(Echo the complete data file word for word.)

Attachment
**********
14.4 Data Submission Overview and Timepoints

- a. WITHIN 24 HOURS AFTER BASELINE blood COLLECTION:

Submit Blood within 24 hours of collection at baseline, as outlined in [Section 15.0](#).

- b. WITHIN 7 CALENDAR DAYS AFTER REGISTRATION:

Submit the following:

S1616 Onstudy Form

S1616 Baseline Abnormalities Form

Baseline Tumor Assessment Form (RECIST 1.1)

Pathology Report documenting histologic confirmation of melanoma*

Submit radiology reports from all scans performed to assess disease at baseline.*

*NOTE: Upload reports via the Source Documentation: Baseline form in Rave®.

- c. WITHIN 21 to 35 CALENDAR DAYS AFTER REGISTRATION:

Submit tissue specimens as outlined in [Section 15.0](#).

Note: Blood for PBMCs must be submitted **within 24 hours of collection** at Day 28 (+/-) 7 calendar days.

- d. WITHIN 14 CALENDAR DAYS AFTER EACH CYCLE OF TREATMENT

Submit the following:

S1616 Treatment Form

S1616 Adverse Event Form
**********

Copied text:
14.4 Data Submission Overview and Timepoints

- a. WITHIN 24 HOURS AFTER BASELINE blood COLLECTION:

Submit Blood within 24 hours of collection at baseline, as outlined in [Section 15.0](#).

- b. WITHIN 7 CALENDAR DAYS AFTER REGISTRATION:

Submit the following:

S1616 Onstudy Form

S1616 Baseline Abnormalities Form

Baseline Tumor Assessment Form (RECIST 1.1)

Pathology Report documenting histologic confirmation of melanoma*

Submit radiology reports from all scans performed to assess disease at baseline.*

*NOTE: Upload reports via the Source Documentation: Baseline form in Rave®.

- c. WITHIN 21 to 35 CALENDAR DAYS AFTER REGISTRATION:

Submit tissue specimens as outlined in [Section 15.0](#).

Note: Blood for PBMCs must be submitted **within 24 hours of collection** at Day 28 (+/-) 7 calendar days.

- d. WITHIN 14 CALENDAR DAYS AFTER EACH CYCLE OF TREATMENT

Submit the following:

S1616 Treatment Form

S1616 Adverse Event Form